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Proceedings Paper

Spectral diffuse attenuation of phytoplankton measured by the filter pad technique: are we on the right track?
Author(s): Charles S. Yentsch; David Allen Phinney
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Paper Abstract

The measurement of light absorption by photosynthetic microalgae is of concern to algal physiologists and plankton ecologists. Interest in this topic by algal physiologists originated with the measurement of quantum efficiency. Recently, plankton ecologists have also felt the need for accurate measurements of phytoplankton quantum efficiency within the submarine light field. In addition, the need for absorption measurements is pivotal to the development of algorithms for global remote sensing. The pioneering research in algal light absorption was done by physiologists such as Shibata and Duysens continued by Latimer and Butler. Their techniques were applied to natural phytoplankton populations by Kiefer and Yentsch. In the course of these developments we may have overlooked the essential problems of absorption measurements. The papers of Shibata and Duysens make the point that spectral definition concerns the ratio of absorption to scattering. The instrumental constraints associated with the measurement technique changes that ratio. It is unclear how much scattering is associated with the phytoplankton as opposed to the optical configuration. Perhaps our present methods are not realistic for optically characterizing natural waters. In this paper we compare spectral absorption measured in a configuration where absorption markedly dominates scattering to situations where scattering is a major component of attenuation. We have placed these extremes in the context of optical closure of light attenuation in natural waters.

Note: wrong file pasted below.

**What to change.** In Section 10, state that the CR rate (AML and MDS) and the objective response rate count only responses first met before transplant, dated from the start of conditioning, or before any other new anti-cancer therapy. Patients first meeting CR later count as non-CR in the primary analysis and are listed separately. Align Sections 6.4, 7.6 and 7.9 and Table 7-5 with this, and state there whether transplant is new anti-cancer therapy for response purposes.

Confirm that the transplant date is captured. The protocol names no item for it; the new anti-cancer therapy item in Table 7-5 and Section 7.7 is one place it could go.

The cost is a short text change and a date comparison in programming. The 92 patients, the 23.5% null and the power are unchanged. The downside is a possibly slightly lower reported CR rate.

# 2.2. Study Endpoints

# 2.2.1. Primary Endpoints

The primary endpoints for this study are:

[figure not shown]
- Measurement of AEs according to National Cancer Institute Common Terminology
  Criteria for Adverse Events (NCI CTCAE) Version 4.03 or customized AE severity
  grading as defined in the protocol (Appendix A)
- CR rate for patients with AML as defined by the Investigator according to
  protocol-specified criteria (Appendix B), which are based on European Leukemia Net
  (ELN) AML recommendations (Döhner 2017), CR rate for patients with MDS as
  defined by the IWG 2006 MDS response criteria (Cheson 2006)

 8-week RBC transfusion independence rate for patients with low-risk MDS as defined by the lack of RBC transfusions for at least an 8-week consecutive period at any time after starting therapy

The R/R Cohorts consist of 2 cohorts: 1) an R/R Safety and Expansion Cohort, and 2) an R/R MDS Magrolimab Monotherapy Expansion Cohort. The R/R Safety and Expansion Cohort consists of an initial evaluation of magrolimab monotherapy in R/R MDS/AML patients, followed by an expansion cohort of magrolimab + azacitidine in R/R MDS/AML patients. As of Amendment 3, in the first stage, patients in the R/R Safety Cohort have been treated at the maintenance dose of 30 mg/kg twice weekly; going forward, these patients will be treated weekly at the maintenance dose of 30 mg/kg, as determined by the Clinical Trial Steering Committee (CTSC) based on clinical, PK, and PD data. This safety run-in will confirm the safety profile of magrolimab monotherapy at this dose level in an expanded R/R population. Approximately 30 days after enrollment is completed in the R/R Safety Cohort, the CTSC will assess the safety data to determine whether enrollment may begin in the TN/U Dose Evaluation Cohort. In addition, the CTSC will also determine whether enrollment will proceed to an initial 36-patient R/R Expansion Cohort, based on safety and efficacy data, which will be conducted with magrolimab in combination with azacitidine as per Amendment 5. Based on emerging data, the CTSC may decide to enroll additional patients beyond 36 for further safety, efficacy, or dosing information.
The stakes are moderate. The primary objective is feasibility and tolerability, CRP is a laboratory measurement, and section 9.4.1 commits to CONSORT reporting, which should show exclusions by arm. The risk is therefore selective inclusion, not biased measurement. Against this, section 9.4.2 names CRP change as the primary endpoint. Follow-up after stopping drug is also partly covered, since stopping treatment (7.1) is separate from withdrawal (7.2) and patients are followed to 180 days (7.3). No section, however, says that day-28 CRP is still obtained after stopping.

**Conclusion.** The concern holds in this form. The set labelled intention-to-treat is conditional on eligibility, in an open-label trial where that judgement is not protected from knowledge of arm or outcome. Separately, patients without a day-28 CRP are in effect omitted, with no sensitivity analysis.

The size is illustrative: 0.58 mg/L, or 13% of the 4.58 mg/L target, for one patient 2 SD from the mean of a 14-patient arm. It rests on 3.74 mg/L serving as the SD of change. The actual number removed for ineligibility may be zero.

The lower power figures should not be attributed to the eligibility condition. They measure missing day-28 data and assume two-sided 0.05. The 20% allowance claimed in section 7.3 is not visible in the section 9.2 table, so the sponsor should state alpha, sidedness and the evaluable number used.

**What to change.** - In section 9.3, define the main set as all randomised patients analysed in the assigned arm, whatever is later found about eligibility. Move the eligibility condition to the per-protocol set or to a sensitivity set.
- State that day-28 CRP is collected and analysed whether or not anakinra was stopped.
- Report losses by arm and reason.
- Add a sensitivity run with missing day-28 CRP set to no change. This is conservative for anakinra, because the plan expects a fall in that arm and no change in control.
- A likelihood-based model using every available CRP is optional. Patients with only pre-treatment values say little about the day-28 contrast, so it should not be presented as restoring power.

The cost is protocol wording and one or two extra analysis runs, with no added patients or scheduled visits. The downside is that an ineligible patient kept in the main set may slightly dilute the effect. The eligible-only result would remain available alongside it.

Paper Details

Date Published: 31 December 1992
PDF: 7 pages
Proc. SPIE 1750, Ocean Optics XI, (31 December 1992); doi: 10.1117/12.140648
Show Author Affiliations
Charles S. Yentsch, Bigelow Lab. for Ocean Sciences and Boston Univ. (United States)
David Allen Phinney, Bigelow Lab. for Ocean Sciences (United States)


Published in SPIE Proceedings Vol. 1750:
Ocean Optics XI
Gary D. Gilbert, Editor(s)

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